As I understand it the problem is that wheels are sliding on the axel enough to put the wheels wider or narrower than gauge specs. "IF" that is so then the fit between axel and wheel needs to be tighter. that means that the axel will need to be thicker, the wheel opening smaller or a combination of both. Consequently, the machinery that presses the wheels onto the axel will need to be set at higher values or maybe a different machine?
The wheels are pressed to a shoulder on the axel making it imposable for the gauge to become narrower.
The manufactures of wheelsets use presses that press both wheels onto an axel at the same time. They are designed to allow the assembly wheels sets of various wheel axel diameter combinations.
But before that is done a study of interaction between the axel and wheel metals will need study. Also, the possibility of metal creep on either part also has to be considered. Certain aluminum alloys can have this problem.
Formula to calculate the proper interference fit of wheels to axels have been around for many, many years. Those formulas use measurements from the wheel bore to multiple radial points on the hub of the wheel.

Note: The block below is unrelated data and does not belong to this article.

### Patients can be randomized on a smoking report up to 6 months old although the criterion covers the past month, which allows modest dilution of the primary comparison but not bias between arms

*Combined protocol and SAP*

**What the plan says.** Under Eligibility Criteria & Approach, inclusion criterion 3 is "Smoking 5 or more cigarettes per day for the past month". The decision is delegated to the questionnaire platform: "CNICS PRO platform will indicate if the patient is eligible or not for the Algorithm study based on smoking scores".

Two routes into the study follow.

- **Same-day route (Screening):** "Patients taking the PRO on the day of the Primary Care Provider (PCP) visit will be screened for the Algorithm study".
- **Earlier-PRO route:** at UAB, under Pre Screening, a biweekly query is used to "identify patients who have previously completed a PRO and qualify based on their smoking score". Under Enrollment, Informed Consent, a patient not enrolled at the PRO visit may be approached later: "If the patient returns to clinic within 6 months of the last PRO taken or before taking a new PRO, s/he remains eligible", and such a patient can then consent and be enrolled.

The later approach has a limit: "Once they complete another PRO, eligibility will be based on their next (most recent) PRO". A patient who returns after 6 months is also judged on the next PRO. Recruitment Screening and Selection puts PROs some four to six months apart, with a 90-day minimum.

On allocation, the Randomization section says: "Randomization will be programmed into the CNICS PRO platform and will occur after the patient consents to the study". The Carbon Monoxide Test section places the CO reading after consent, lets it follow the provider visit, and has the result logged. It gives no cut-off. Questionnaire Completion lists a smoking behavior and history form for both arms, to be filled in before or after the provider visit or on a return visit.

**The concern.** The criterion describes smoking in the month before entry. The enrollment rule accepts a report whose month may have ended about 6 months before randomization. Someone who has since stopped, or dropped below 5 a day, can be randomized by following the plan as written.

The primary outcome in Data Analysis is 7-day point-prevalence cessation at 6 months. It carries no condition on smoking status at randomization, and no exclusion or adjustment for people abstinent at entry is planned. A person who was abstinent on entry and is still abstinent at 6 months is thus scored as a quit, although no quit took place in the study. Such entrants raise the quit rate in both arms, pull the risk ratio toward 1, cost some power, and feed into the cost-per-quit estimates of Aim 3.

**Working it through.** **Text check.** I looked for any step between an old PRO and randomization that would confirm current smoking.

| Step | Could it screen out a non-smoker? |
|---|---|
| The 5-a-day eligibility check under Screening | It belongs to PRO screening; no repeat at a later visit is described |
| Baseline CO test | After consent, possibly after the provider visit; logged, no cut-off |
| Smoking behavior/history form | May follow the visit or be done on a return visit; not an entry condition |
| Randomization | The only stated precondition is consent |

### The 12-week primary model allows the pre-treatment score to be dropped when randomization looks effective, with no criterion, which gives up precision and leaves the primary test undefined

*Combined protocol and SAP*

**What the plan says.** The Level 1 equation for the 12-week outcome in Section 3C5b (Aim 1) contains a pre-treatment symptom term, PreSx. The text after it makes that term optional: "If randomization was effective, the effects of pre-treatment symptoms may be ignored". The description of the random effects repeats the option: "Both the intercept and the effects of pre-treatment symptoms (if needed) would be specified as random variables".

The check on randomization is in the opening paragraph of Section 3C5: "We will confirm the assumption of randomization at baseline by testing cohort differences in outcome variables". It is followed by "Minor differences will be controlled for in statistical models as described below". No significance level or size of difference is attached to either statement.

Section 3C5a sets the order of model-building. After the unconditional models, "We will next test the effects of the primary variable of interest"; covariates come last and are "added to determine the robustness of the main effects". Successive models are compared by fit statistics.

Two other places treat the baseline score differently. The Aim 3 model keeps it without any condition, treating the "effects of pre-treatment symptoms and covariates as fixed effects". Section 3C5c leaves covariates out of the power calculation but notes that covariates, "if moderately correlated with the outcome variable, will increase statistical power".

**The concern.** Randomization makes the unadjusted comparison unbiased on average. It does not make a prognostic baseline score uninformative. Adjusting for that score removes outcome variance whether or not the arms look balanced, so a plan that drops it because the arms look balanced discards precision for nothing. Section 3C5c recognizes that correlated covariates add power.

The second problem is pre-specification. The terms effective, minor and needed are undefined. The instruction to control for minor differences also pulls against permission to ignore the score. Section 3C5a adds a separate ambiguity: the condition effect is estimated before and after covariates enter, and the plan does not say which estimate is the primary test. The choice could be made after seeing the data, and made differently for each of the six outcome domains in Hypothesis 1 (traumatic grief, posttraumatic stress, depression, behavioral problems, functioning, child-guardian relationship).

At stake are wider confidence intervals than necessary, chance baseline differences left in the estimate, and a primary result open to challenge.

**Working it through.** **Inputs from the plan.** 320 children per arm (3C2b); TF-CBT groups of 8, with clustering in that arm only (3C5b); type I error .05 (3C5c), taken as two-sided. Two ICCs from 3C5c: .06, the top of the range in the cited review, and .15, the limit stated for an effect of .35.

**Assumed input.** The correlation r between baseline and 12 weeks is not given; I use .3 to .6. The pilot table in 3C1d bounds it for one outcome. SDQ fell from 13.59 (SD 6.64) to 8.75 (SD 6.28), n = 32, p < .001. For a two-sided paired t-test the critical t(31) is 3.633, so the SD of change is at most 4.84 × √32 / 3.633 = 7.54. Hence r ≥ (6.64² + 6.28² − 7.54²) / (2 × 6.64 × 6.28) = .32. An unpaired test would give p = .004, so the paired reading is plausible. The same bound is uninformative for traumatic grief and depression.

The possibility of the above might be occurring due to wheel over heating because of hard braking on the wheels? Anyone know if braking is done on the wheels only or do the axels have additional disks to absorb braking energy? Additional disks are difficult to place IMO due to each axel being part of traction system.
All of WMATA's cars are fitted with ventilated disk brakes. The brake rotors (friction rings) are bolted to the ends of axels.
But in the long history of rail, this is a rare problem, except on the Metro 7000's, as I understand it. Maybe a coincidence that Metro uses a non-standard gauge?
The gauge difference (.25 inches, 6.35mm) is in the track not the wheelsets.
John in the sand box of Maryland's eastern shore.